Kawatake's ebook is a truly shrewdpermanent advent to kabuki however it remains to be an creation. It covers loads of flooring made wide-spread in different books, in particular these of the final twenty years. actually, considered one of its flaws is its evaluation of fabric that Kawatake himself brought in Japan on level. for instance, he retells the tale of kabuki's first excursions to the West within the Sixties, and how—to the shock of the japanese producers—foreign audiences reacted extra certainly to dramatic performs resembling Shunkan and Kanadehon Chūshingura (Treasury of dependable retainers) than to lyrical dance performs similar to Musume Dōjōji (The maiden on the Dōjō temple) or visually attractive yet dramatically obscure theatricalist workouts just like the "Kuruma biki" (Pulling the carriage aside) scene in Sugawara denju tenarai kagami (Sugawara and the secrets and techniques of calligraphy). Kawatake revisits his event as a literary adviser to the troupe, accumulating facts on viewers reactions through using questionnaires. different déjà vu examples look in his dialogue of kabuki's "travel scene" (michiyuki); the etymology of the Sino-Japanese graph for geki (drama); the rarity of whatever just like the auditorium passageway (hanamichi) in different premodern global theaters (and the trouble of environment one up while traveling abroad); and the conception of kabuki as a baroque theater shape. Tsubouchi Shōyō's clarification of kabuki as a chimera, an analogy brought in English in Kawatake's father's ebook, Kabuki: jap Drama (1958), is one other quarter Kawatake don't need to have recycled. in addition, numerous topics, which would were thought of new quite a few years in the past, have been brought to English-language readers in a ways larger aspect somewhere else earlier than this book's visual appeal: those comprise Faubion Bowers's position in finishing the censorship of kabuki through the profession; the historic improvement of the hanamichi..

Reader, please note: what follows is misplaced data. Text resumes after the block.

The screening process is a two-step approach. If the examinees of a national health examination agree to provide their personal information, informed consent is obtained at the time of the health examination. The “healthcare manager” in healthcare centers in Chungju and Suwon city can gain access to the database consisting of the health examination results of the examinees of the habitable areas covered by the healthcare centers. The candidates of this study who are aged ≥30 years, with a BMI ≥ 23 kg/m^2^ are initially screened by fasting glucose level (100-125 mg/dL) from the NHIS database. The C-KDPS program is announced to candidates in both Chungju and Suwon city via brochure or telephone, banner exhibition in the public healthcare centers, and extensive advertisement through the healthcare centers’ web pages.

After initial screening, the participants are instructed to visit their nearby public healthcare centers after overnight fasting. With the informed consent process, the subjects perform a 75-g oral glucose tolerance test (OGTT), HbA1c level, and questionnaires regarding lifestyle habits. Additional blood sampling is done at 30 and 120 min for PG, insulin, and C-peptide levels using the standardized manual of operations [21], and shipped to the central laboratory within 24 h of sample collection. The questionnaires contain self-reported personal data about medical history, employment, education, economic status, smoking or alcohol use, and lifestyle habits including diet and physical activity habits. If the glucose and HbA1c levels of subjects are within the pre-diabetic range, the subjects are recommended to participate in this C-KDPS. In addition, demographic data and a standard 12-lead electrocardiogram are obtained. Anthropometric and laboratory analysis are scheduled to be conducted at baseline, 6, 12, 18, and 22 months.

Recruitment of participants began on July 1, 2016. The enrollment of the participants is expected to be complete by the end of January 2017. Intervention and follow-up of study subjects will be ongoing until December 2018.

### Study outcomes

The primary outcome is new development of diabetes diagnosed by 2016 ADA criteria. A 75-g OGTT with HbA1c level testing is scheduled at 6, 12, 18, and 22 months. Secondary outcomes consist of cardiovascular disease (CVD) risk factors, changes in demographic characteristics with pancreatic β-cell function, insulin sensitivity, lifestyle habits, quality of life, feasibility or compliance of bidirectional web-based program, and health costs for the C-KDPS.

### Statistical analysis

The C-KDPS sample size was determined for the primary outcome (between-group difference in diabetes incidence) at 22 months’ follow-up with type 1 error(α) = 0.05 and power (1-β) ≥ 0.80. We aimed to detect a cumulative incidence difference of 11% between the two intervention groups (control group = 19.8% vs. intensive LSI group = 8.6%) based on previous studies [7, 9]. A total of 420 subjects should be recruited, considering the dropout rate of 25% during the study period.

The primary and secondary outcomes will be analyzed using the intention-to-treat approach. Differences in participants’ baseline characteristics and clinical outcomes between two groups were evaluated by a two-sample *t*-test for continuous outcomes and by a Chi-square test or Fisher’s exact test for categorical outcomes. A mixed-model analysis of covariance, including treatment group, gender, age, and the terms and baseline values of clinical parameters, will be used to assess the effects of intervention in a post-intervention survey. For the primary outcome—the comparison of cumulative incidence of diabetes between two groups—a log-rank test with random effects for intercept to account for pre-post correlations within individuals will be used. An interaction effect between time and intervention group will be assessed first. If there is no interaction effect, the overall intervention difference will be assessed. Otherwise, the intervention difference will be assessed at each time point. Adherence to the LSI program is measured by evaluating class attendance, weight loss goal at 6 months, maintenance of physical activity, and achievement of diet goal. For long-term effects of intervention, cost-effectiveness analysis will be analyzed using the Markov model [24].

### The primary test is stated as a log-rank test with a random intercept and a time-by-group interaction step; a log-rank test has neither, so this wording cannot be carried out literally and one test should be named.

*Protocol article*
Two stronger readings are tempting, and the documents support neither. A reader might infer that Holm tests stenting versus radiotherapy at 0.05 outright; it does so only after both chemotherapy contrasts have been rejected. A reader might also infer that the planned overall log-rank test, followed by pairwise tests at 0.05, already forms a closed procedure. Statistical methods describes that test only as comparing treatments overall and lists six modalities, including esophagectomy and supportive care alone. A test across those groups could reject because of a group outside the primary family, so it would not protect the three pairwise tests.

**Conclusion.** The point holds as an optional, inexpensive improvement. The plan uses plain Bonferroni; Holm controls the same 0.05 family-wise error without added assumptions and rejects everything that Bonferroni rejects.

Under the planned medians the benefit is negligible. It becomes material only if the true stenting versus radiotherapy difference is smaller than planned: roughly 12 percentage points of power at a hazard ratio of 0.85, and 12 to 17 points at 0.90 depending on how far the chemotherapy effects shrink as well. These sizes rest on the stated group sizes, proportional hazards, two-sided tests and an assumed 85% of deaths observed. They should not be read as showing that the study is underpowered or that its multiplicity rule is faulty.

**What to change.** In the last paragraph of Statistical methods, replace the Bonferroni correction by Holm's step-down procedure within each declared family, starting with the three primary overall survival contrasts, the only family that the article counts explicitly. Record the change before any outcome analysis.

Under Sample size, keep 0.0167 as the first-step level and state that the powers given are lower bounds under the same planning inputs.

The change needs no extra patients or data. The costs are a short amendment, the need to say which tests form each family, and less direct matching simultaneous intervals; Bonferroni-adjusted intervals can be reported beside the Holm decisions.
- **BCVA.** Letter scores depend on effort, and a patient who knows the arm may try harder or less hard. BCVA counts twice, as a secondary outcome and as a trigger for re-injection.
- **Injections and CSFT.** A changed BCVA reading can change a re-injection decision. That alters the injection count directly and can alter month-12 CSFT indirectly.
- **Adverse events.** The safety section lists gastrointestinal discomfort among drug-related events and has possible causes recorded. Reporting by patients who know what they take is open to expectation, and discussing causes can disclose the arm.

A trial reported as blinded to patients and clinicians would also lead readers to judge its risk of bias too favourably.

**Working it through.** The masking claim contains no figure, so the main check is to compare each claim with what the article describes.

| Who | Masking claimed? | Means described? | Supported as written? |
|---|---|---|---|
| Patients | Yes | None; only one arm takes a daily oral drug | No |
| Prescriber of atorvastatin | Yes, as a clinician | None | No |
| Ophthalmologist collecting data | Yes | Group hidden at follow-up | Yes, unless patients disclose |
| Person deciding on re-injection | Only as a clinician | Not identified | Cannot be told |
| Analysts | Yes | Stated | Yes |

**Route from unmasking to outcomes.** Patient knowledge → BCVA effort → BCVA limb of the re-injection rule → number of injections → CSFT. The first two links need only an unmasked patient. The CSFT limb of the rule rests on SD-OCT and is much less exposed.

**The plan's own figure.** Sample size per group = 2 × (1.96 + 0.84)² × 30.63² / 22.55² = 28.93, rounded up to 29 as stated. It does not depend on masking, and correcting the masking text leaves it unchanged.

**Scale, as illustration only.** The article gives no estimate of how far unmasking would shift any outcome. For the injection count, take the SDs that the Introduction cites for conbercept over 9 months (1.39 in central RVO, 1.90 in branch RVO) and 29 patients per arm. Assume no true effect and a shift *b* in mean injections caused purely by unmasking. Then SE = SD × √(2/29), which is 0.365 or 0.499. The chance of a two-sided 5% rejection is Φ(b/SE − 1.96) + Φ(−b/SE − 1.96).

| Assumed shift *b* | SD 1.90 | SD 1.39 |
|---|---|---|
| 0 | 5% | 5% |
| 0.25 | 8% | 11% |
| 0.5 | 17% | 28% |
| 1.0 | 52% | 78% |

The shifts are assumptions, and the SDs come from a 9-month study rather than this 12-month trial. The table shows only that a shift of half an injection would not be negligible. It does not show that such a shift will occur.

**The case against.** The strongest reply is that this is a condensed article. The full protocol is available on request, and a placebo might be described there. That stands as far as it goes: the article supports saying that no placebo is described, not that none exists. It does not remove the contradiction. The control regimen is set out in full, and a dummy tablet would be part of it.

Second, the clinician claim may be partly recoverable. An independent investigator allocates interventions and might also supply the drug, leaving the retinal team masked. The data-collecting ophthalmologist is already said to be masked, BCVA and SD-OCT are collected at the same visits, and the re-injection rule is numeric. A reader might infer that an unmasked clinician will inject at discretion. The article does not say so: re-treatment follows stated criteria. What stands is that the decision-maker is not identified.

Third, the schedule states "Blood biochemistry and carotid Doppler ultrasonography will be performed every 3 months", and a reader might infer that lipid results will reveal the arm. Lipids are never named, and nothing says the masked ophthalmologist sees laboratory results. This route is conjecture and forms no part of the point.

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Example text

As she dances the priests feel that there is something strange about her. She changes costumes during the dance and with each change the priests grow more fright­ ened. ” 1 The journalist’s question was this: “ This is what the program says but from what I could see she didn’t seem to be­ come anything at all like a serpent, and she w asn’t particularly frightening either. ” O f course, I thought to myself, this is the way a Westerner would look at it. Perhaps Musume D ojoji would have been more enjoyable had it been a dance drama in which the dramatic devel­ opment and changes in the character’s psychology had been as clear as they were in the program notes.

The travel scene, the beautiful dance, the bewitching of the young priests, the revelation of the dancer’s true serpent identity as she leaps up into the bell— all this dram atic story is the mere fram ew ork for a K abuki dance. On stage from the michiyuki (travel dance) to the suzudaiko (tamborine) section and right on up to the kaneiri (entry into the bell), Musume D ojoji consists of a series of virtually independent dances. It would be fair to say that to the observing eye there is no obvious dram atic develop­ ment.

To start with my conclusion, it seems to me that it boils down to the presence or absence of a dramatic storyline. Because the issues in­ volved have to do with the essence of Kabuki as theatre, I would like to clarify this with a few anecdotes. First, on the subject of dance, why w asn’t Musume D ojoji well received? After exam ining the issue from various perspectives, I came to the conclusion that the main reason is that its dram atic component is extremely weak. The dance’s source, the N oh play D o joji, is based on the well-known legend o f Anchin and Kiyohime and is dramatically well constructed.